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Texas woman charged with murder for self-induced abortion sues prosecutors

An entrance of the Starr County jail in Rio Grande City.
Michael Gonzalez
/
The Texas Tribune
A woman is suing the Starr County district attorney in South Texas after he charged with her murder following an abortion. The charges were dropped.

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When a Texas woman was arrested and jailed for self-inducing an abortion in 2022, her name and mugshot were quickly broadcast around the world. Three days later, the Starr County prosecutor dropped the charges and was later disciplined for bringing them at all.

But for Lizelle Herrera, now Lizelle Gonzalez, the damage had been done. The “humiliation of a highly publicized indictment and arrest” has “permanently affected her standing in the community,” according to a new federal lawsuit filed Thursday.

Gonzalez is suing Starr County District Attorney Gocha Allen Ramirez and Assistant District Attorney Alexandria Lynn Barrera for more than $1 million. Prosecutors typically have wide-ranging immunity but the lawsuit alleges Ramirez and Barrera waived that when they undertook the investigation of this case and misled the grand jury.

Starr County, in the Rio Grande Valley in South Texas, is home to about 65,000 people.

This indictment and the alleged abortion happened before the overturn of Roe v. Wade and the state’s near-total ban on abortion. At that time, abortion in Texas was prohibited after about six weeks of pregnancy; Gonzalez was 19 weeks pregnant when she went to Starr County Memorial Hospital after allegedly taking an abortion-inducing drug.

But Texas law, then and now, does not allow murder charges to be brought against a pregnant person who undergoes an abortion. There were no grounds for Gonzalez to be indicted for terminating her own pregnancy, which Ramirez acknowledged after Gonzalez spent two nights in jail.

An investigation by the State Bar of Texas found that Ramirez “sought to pursue criminal homicide charges against an individual for acts clearly not criminal.” Ramirez agreed to pay a $1,250 fine and his license will be held in a probated suspension for one year.

The district attorney’s office did not immediately respond to a request for comment. On Friday, Ramirez told the Associated Press he had not yet been served with the lawsuit and declined to comment.

The lawsuit says Gonzalez is bringing this suit to vindicate her constitutional rights, and “to hold accountable the government officials who violated them.”

New details emerge

When Gonzalez was first arrested in April 2022, few details were made public. This new lawsuit offers additional insight into the timeline of events that led to her arrest.

According to the lawsuit, Gonzalez first went to the Starr County emergency room in January 2022. She was 19 weeks pregnant and, according to the lawsuit, had taken Cytotec, also known as misoprostol, to purportedly induce an abortion.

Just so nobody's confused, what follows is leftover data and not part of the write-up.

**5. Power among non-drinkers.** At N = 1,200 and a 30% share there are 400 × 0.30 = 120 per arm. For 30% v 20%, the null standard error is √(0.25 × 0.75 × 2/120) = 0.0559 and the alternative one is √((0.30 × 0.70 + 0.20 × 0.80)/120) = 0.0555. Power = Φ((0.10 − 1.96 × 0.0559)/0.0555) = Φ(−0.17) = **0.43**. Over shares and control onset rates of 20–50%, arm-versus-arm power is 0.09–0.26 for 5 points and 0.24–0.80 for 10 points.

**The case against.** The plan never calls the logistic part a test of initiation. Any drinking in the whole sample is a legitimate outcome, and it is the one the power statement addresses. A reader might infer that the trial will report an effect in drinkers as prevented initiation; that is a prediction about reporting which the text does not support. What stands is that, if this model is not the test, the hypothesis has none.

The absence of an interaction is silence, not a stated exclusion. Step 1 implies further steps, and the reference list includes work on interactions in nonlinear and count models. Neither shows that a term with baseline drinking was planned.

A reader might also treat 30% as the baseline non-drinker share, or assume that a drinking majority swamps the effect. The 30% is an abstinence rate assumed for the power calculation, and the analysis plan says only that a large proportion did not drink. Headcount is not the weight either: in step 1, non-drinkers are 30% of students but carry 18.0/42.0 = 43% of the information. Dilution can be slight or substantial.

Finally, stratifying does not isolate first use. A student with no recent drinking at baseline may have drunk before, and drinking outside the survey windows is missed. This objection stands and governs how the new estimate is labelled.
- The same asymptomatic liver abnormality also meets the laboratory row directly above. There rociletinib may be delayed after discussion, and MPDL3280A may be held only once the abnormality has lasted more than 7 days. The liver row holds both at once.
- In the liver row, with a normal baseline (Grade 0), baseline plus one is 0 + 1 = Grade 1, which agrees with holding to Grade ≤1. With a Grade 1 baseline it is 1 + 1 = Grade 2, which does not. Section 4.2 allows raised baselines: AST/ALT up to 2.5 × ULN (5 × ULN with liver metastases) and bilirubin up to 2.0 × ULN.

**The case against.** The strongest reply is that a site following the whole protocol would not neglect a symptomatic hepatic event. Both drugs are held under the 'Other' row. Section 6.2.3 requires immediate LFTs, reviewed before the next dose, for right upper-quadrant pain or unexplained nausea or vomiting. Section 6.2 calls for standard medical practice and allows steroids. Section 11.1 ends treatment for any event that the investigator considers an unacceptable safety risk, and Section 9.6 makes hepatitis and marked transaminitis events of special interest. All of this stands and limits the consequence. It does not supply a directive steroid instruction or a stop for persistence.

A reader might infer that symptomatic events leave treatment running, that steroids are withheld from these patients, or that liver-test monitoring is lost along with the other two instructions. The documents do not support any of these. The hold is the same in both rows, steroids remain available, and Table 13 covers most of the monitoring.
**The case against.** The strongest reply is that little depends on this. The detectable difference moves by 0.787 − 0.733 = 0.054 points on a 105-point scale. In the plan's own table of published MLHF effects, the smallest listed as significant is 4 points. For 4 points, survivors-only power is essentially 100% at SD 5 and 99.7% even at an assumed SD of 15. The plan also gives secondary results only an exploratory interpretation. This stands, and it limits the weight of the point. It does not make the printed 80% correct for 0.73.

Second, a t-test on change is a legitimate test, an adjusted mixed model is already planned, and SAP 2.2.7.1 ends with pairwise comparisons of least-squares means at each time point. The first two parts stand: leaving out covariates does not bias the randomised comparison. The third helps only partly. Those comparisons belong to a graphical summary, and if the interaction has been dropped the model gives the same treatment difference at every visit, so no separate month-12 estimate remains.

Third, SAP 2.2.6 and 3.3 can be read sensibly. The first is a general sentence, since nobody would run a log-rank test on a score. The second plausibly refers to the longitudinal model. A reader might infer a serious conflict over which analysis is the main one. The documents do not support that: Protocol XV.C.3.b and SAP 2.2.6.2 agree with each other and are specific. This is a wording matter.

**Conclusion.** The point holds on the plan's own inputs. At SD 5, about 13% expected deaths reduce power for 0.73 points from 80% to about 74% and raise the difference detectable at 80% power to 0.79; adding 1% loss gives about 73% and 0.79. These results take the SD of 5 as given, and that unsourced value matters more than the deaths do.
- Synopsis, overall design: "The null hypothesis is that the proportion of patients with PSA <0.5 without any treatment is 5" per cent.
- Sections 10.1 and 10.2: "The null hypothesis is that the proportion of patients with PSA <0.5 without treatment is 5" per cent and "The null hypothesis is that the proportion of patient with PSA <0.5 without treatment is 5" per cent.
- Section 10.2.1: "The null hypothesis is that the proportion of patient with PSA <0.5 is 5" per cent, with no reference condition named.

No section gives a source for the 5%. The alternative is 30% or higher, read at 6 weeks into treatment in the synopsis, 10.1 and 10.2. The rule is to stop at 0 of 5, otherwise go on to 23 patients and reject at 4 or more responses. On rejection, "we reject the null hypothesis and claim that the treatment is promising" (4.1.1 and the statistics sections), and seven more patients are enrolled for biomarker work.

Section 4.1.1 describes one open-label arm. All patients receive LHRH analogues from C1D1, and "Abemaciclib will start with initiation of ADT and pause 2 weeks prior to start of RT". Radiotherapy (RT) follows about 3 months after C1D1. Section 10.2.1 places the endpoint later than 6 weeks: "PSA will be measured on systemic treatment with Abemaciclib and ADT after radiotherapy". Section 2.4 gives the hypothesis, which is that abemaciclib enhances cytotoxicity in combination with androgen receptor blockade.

She was still registering a fetal heart rate, so she was sent home. The next day, she returned to the hospital by ambulance, complaining of abdominal pain and vaginal bleeding. There was no fetal cardiac activity, and she was diagnosed with an “incomplete spontaneous abortion” before she delivered the stillborn child by cesarean section.

At some point between those January visits and late March 2022, the lawsuit says, employees of Starr County Memorial Hospital told the Starr County District Attorney’s Office about Gonzalez’s attempted abortion. The allegations were investigated directly by Ramirez’s office, not the sheriff or the local police department, according to the filing.

Barrera and Ramirez then took their findings to a grand jury. The lawsuit says they “present[ed] false information and recklessly misrepresented facts in order to pursue murder charges against Plaintiff for acts clearly not criminal under the Texas Penal Code.”

Gonzalez was arrested for murder on April 7, 2022, and incarcerated at the Starr County jail on a $500,000 bond. Her arrest made international news and mobilized activists across the country, led by organizers in the Rio Grande Valley. The lawsuit says she was taken to the hospital while incarcerated, although it does not say why.

Gonzalez was released on bail organized by national advocacy groups. Three days after she was arrested, Ramirez dropped the charges.

“In reviewing applicable Texas law, it is clear that Ms. Herrera cannot and should not be prosecuted for the allegation against her,” Ramirez said in a news release at the time.

This did little to quell the attention on the case, the lawsuit says.

“Because the charges stemmed from abortion — a hot button political agenda — the dismissal of the charges did not result in any less media attention,” it says. “Rather, the media attention was heightened after the dismissal due to the fact that the prosecution was frivolous.”

Gonzalez is asking for an excess of $1 million for the “deprivation of liberty, reputational harm, public humiliation, distress, pain, and suffering” she experienced as a result of this prosecution. No hearing dates have been set.


From The Texas Tribune

Disclosure: State Bar of Texas has been a financial supporter of The Texas Tribune, a nonprofit, nonpartisan news organization that is funded in part by donations from members, foundations and corporate sponsors. Financial supporters play no role in the Tribune's journalism. Find a complete list of them here.

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